Woodland birds

Red-headed woodpeckers are in decline

The red-headed woodpecker (Melanerpes erythrocephalus) was once a very common woodpecker. In the mid-1800s, John James Audubon stated that the red-headed woodpecker was the most common woodpecker in North America. He called them semi-domesticated because they weren’t afraid of people. He stated that they were camp robbers and also a pest. According to the Audubon Society’s Christmas Bird Count data, between the 1950s and the year 2010, the population of red-headed woodpeckers dropped dramatically. Over 80 percent of the population died out in just over 50 years.

Bestände der Grünfinken halbiert

Wo sind all die Grünfinken (Chloris chloris, Syn.: Carduelis chloris) geblieben? 2012 rangierte der possierliche Singvogel, der als einziger sogar in Thujenhecken nistet, mit 230.000 Brutpaaren noch auf Platz vier der häufigsten Vogelarten. Doch jetzt geht es mit ihm rapide bergab. "Seine Bestände haben sich mehr als halbiert", sagt Susanne Schreiner von BirdLife. Schuld ist der Einzeller "Trichomonas gallinae", der im Kropf schwere Entzündungen auslöst. Zwar hat er es auch auf andere Vogelarten abgesehen. Todbringend ist er aber fast nur für Grünfinken.

Many British woodland birds are in trouble

THE latest results from the Breeding Bird Survey (BBS) show that everything might not be as it seems, with many of our woodland birds in trouble. The BBS report, published by the British Trust for Ornithology in partnership with the Joint Nature Conservation Committee (JNCC) and the RSPB shows trends for 111 species in the UK and makes interesting reading. Being a woodland bird in the UK is a bit of a rollercoaster ride, depending on which species you are.

So dramatisch steht es um unsere Vögel an Rhein und Ruhr

Anfang dieser Woche hat Holger Sticht eine kleine Exkursion in die Wahner Heide unternommen. Dort ist Sticht häufiger unterwegs, denn der 45-Jährige ist Landesvorsitzender des Bundes für Umwelt und Naturschutz Deutschland (BUND) im Land und Hobby-Ornithologe. Einen alten Bekannten aber, den er in der Vergangenheit in dem zweitgrößten und artenreichsten Naturschutzgebiet Nordrhein-Westfalens, das nahe Köln gelegen ist, hat er diesmal weder gehört noch gesehen: den Waldlaubsänger (Phylloscopus sibilatrix).

Red-headed woodpeckers are on decline

The red-headed woodpecker (Melanerpes erythocephalus) was once a very common woodpecker. These birds fly to catch insects in the air or on the ground, forage on trees or gather and store nuts. They are omnivorous, eating insects, seeds, fruits, berries, nuts, and occasionally even the eggs of other birds. In the mid-1800s, John James Audubon stated that the red-headed woodpecker was the most common woodpecker in North America. He called them semi-domesticated because they weren’t afraid of people. He stated that they were camp robbers and also a pest.

Scotland’s Capercaillie population has declined

A new study, carried out by RSPB Scotland and Scottish Natural Heritage (SNH), estimates that there are just 1,114 Capercaillie (Tetrao urogallus) left in Scotland, making it one of the country’s rarest birds. Capercaillie – the world’s biggest grouse species – is Red Listed as a Bird of Conservation Concern and is at real risk of extirpation in Britain, according the RSPB. It is found in mature pine woodlands in parts of the Highlands, Moray, Aberdeenshire and Perthshire, with Strathspey holding around 83 per cent of the remaining population.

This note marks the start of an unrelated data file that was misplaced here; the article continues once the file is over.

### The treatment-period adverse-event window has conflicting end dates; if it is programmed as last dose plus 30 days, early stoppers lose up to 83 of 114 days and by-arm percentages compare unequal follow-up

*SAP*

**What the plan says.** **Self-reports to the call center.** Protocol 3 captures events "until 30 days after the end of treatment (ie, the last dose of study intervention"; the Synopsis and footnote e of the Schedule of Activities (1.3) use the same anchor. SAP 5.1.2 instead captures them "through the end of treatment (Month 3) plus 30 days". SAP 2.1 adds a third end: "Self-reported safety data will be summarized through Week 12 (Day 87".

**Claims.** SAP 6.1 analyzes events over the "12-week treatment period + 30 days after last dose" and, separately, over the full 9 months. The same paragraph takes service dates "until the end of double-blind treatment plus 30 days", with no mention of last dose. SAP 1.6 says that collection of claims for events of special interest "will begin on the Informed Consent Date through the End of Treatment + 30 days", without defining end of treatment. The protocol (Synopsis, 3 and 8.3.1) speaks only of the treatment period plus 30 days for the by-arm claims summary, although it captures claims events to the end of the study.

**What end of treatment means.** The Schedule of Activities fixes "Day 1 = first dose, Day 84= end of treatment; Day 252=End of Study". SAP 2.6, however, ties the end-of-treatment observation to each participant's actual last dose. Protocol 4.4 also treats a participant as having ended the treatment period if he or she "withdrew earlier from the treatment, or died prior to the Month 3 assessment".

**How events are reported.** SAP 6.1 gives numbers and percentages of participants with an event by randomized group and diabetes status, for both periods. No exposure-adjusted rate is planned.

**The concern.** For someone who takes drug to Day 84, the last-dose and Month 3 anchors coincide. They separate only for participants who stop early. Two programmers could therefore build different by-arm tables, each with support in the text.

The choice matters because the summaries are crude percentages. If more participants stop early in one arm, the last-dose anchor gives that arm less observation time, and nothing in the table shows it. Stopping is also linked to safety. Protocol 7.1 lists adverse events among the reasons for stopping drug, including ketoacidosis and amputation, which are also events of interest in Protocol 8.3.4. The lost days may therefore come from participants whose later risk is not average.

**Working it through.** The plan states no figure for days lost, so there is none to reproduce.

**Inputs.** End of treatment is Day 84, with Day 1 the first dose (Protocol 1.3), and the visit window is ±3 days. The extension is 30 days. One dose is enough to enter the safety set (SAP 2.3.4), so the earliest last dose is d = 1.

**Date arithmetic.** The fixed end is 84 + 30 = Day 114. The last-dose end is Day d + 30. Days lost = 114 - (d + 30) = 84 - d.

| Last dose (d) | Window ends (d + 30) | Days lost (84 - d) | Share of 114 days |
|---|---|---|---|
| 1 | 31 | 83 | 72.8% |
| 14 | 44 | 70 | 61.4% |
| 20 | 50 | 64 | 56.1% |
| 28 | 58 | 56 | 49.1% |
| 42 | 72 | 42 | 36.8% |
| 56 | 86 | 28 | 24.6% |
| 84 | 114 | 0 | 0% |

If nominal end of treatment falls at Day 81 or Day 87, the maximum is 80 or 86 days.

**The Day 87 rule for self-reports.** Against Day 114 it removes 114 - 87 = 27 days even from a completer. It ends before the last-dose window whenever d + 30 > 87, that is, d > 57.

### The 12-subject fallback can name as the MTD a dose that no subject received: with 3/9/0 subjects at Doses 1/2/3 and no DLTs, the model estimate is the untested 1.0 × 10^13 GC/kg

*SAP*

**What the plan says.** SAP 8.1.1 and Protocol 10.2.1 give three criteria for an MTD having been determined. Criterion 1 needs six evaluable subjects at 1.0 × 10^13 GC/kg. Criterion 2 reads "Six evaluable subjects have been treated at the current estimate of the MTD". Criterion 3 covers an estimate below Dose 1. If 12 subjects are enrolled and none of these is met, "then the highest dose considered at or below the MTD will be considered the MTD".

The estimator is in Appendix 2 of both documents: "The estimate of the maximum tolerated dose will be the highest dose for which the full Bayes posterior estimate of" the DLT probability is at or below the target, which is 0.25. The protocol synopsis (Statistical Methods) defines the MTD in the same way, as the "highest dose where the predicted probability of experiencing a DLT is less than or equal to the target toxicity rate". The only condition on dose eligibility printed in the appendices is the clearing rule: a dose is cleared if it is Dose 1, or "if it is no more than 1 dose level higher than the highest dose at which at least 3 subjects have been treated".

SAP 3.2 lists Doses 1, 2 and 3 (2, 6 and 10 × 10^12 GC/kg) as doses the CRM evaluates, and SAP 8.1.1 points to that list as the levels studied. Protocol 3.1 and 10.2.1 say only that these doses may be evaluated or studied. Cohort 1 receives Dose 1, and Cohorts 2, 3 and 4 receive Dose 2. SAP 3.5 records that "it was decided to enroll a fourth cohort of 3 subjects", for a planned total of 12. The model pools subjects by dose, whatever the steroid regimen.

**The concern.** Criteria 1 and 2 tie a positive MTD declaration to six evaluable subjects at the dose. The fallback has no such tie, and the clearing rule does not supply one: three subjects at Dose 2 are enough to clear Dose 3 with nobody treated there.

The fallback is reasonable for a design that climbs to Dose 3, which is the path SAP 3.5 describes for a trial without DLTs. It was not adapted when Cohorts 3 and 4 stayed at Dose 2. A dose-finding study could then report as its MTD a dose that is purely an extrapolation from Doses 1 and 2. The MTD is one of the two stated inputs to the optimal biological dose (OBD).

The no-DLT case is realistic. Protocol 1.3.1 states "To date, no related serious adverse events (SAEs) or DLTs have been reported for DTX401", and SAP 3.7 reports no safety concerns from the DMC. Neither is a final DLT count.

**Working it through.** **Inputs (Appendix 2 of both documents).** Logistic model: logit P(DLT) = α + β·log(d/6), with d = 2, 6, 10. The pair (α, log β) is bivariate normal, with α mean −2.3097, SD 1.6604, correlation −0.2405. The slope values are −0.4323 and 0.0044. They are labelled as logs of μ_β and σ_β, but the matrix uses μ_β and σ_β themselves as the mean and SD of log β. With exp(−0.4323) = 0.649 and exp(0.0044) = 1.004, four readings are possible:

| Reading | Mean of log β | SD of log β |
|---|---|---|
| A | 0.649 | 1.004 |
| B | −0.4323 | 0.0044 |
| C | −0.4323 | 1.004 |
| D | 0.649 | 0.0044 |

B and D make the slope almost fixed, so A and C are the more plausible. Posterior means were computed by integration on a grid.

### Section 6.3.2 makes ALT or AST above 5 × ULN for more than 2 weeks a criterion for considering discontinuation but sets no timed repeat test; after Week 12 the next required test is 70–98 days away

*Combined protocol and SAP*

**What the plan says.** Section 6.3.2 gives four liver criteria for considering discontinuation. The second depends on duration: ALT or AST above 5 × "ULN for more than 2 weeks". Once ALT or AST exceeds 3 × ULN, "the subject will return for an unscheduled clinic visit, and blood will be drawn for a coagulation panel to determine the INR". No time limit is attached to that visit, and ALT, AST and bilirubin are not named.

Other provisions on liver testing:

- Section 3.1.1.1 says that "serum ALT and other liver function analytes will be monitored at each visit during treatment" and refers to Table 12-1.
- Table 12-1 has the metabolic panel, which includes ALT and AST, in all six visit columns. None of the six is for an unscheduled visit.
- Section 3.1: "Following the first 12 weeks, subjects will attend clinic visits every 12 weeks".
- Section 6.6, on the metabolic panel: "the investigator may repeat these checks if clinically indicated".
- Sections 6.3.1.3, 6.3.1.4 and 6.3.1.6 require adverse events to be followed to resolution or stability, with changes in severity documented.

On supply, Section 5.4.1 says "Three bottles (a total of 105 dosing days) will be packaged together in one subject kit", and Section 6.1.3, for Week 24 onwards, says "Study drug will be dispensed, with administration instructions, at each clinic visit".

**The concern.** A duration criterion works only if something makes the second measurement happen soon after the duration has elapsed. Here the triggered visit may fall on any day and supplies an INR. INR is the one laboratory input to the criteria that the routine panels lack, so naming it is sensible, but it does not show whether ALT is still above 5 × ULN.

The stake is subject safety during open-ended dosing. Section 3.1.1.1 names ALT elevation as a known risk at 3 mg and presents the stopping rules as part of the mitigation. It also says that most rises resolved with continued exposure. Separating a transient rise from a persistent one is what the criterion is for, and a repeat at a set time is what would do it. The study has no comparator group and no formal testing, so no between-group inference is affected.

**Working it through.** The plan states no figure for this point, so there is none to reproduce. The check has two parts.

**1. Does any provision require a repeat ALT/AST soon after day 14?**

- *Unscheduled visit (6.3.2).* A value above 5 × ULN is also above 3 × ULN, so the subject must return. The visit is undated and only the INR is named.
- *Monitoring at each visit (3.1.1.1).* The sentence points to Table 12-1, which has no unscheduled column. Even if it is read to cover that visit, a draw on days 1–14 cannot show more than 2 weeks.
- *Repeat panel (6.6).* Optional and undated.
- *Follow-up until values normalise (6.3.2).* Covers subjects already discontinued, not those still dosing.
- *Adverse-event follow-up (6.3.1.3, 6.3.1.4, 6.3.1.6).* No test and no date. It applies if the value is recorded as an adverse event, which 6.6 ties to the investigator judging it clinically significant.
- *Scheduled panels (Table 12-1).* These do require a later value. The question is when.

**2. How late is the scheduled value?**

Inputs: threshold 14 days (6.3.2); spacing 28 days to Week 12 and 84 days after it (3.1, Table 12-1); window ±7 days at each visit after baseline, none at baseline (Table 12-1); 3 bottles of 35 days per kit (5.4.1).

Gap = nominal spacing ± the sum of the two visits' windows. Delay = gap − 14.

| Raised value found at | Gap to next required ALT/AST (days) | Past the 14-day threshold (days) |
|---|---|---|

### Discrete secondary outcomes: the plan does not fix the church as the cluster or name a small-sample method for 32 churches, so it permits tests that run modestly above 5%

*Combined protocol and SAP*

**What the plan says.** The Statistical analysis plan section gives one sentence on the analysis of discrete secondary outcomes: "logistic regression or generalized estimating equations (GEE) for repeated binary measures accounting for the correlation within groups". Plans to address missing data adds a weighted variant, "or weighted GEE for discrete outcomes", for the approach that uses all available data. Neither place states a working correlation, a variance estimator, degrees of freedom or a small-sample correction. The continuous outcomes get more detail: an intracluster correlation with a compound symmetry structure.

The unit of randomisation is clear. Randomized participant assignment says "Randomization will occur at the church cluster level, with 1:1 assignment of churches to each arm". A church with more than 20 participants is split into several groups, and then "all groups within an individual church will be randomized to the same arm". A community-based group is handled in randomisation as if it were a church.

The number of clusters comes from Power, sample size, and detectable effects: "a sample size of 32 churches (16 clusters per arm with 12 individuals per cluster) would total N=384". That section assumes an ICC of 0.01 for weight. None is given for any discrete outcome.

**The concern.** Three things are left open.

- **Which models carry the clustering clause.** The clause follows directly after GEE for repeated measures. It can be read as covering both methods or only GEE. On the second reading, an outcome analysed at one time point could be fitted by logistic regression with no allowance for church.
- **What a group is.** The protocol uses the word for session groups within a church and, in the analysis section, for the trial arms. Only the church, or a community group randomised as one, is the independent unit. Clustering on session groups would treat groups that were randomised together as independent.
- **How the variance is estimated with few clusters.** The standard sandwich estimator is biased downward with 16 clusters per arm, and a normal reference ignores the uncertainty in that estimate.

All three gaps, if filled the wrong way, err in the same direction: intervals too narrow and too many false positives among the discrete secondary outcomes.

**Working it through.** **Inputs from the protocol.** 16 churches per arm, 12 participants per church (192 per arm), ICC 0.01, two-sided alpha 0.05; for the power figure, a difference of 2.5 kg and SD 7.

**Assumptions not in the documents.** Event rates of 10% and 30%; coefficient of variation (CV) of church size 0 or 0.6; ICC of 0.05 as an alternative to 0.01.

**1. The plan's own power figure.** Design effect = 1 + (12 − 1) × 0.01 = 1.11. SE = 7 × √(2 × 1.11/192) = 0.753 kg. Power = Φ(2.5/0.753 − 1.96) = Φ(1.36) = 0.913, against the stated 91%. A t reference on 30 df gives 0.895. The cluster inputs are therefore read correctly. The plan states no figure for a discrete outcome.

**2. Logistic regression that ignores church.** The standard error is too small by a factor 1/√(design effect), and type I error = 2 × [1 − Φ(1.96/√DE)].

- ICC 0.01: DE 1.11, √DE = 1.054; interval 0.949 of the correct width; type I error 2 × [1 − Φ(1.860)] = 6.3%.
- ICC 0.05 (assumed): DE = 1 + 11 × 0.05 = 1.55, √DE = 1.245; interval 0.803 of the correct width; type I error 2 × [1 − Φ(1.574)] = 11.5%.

Kauai's Colorful Forest Birds On The Brink

In Hawaii's Kauai island, the native forest birds are in peril. Once considered a paradise for the colorful songbirds, the island has lost more than half of those native species. Of the eight forest bird species on the island, three are listed as endangered. Among them is the puaiohi. The small gray and brown bird with pink feet now numbers less than 500. It feeds on the fruits of native plants and plays a vital role in seed dispersal.

Endangered Green Peafowl on Last Legs in China

The extremely rare green peafowl (Pavo muticus) is a close cousin of the more common blue peacock (Pavo cristatus) found across the Indian subcontinent. The green peafowl, too, was once widespread, but less than 20,000 individuals remain in the world today, mostly scattered across Southeast Asia. The green peafowl’s populations are in serious decline and the species is listed as endangered on the IUCN Red List. China is home to about 500 of these birds, all of which are known to occur only in the Yunnan province.

Scarlet Robin faces high risk of extinction in NSW

The Scarlet Robin (Petroica boodang) is a small, insectivorous woodland bird whose male population sports a bright red breast and a white cap. Many are lucky enough to still see them around paddocks and homesteads in the cooler months. However, they are a species in serious decline. It has been determined by the NSW Scientific Committee that the Scarlet Robin is facing a high risk of extinction in NSW in the medium-term future. The ‘Save Our Scarlet Robin’ project is funded by the NSW Government via its Environmental Trust and will run for 10 years (to 2026) in the south east of NSW.

Imidacloprid found in same B.C. hummingbirds that are in decline

Some species of North American hummingbirds are in severe decline and a British Columbia research scientist says one possible cause might be the same insecticide affecting honey bees. Christine Bishop with Environment and Climate Change Canada said researchers started looking at a variety of factors that may be responsible, ranging from habitat loss to changes when plants bloom. To try and find some answers, researchers began collecting urine and feces from the birds for testing.